The truth is that only the Palestinians are strongly motivated by anti-Israeli fervor. While other Islamic countries vocally oppose Israel, for most Islamic countries anti-Israeli rhetoric is a convenient distraction to internal policy failures. Islamic aversion to Israel is born more of a reflexive support of Palestinian brethren than any strong geopolitical concern. Support of Israel is not a root cause the hatred of Americans. Even if it were, to abandon a democracy to theocratic tyrannies would be a repudiation of our own values.

The final argument by those in search of root causes is that terrorism is born of the wealth disparity caused by the West. While there is room for development in many poor Islamic countries, many others have become wealthy by selling oil. Bin Laden is a child of privilege and his agents who attacked the World Trade Center and the Pentagon were middle class and educated. Whatever the source of their discontent, it is not economic.

The real root cause of radical Islamic terrorism is its objection to history. Mainstream Islam is fully consistent with modern values of individualism, democracy, and tolerance. Islamic-Americans are both true to their faith and prosperous. However, there is a fundamentalist strain of Islam that has not accommodated itself to the twentieth century. Its adherents look back at centuries of cultural and military dominance of much of the world by Islamic culture and have not reconciled themselves to a world where modern Western values have created enormous wealth. Islam may be consistent with modernity, but modern wealth and affluence did not arise out of Islamic culture and a certain, broad-based resentment lingers. Leaders like Bin Laden and the late Ayatollah Khomeini exploit this resentment to impose their own form of religious tyranny with its rejection of both tolerance and respect for individual conscience. The real root causes of radical Islamic terrorism and the hatred of the United States by some are our values. We cannot eliminate these root causes without jettisoning our own values.

Unfortunately, the Islamic holy-warrior ethos, misdirected and used by the likes of Bin Laden and his agents for nefarious purposes, is usually stopped only by overwhelming military defeat. Reuel Marc Gerecht, in the Weekly Standard, explained how in 1898 the British defeated the Mahdist regime in Sudan with modern machine guns and artillery. The Ottomans crushed the “ultra-radical Iranian Shah Ismail at the battle of Chaldiran with musketry and sword” in 1514. According to Gerecht, “demonstrating with frightful clarity the indefatigability of the triumphant power” cracks the resolve of even the most committed warriors.

It is unlikely that reason and persuasion will prevail. Regular terrorist attacks on the West and on moderate Islamic countries will likely abate only with the forceful destruction of terrorists and their infrastructure. Very likely, American service people will die in the service of a culture, value system, and a country that allows people to squander their time looking for root causes. If ever there is confusion as to which side in this conflict represents evil and darkness, remember who deliberately killed innocents by slamming civilian airliners into buildings. If ever there is uncertainty as to who represents goodness and light, remember who fights for the freedom to ponder, publish, and argue about the root causes of conflict.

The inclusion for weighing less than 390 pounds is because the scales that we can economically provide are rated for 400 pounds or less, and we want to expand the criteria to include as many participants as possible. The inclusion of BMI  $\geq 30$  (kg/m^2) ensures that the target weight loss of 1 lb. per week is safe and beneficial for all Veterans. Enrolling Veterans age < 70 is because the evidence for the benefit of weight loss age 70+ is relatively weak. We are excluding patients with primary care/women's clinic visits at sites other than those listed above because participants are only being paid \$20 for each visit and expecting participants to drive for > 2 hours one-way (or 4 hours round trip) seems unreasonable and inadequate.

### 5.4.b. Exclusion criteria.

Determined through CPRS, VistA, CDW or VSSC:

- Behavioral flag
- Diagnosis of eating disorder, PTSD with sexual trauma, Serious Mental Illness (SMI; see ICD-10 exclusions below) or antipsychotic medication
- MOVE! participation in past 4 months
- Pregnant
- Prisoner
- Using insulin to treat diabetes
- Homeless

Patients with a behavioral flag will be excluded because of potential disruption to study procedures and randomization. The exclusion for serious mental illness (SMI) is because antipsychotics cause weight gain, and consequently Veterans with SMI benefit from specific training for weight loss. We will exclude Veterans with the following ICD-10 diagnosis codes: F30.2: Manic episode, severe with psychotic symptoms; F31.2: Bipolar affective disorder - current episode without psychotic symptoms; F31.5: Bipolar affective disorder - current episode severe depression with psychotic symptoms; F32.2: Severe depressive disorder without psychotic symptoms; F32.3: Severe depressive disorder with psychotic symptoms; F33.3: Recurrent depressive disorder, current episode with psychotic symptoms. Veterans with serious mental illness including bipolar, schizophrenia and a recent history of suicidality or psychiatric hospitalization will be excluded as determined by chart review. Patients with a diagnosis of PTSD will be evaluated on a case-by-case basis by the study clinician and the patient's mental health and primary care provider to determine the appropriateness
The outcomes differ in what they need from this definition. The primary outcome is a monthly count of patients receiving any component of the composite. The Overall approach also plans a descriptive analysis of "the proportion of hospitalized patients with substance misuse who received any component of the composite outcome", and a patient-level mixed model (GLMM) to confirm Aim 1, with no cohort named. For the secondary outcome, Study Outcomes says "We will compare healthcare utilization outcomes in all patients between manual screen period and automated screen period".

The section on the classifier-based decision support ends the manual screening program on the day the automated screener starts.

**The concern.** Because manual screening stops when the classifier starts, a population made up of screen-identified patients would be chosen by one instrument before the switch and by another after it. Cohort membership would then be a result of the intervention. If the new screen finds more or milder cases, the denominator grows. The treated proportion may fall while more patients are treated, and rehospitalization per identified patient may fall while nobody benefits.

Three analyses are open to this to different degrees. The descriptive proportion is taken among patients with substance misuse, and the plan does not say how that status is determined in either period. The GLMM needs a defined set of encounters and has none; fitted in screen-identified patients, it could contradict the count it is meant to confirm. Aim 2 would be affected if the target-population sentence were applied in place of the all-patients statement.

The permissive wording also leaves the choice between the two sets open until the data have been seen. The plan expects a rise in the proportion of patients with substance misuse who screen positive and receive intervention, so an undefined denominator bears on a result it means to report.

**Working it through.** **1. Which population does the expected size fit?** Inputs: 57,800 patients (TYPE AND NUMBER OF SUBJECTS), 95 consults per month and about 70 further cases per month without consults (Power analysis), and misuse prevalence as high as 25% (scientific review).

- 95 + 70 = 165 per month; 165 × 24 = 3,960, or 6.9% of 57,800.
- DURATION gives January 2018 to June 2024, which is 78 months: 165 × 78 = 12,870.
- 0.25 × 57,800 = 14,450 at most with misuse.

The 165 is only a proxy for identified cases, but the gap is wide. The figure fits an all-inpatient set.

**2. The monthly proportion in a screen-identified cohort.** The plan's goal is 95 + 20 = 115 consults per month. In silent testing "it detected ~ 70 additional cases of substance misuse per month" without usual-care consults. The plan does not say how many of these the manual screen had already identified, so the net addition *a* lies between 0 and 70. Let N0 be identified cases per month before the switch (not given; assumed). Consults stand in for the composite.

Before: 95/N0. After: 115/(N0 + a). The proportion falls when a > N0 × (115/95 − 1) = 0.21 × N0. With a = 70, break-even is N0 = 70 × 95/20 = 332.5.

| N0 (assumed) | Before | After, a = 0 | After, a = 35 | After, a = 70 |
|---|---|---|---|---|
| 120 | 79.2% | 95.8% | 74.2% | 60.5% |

A Purpose for Our Generation

Saturday, September 15th, 2001

“I’m proud to be an American where at least I know I’m free … And I’d gladly stand up next you and defend her still today. Cause there ain’t no doubt I love this land. God bless the USA.” — Lee Greenwood, Proud to Be an American.

Partially prompted by Tom Brokaw’s book The Greatest Generation, there has been considerable recent interest in understanding and honoring the generation that endured the Great Depression and fought World War II. Leaving aside fruitless arguments about which American generation was really the greatest; there is much to be learned from that generation which fought the last great war.

Like them, we have recently experienced the jarring experience of having destruction rained upon America soil by foreign enemies. In 1941, over 2400 people were killed in a surprise attack from the Empire of Japan. Almost exactly sixty years later, on September 11, 2001 significantly more Americans were killed in a series of deadly terrorist attacks in New York City and Washington, D.C. We need not dwell on the particulars of the two events other than to say in both cases foreign powers threatened Americans on American soil. This attack on the World Trade Center and the Pentagon constitutes the moral equivalent to the attack on Pearl Harbor for our generation. From successful the defeat of the Axis Powers by the “Greatest Generation,” there are important lessons to be learned on how to conduct a war.

Moral Clarity

Wars never arise in a vacuum. Many times the grievances of both sides have some merit. Germany was humiliated and treated unfairly by victorious powers after World War I. Although Japan was waging a war of aggression in Asia, American embargo of oil threatened a critical Japanese import.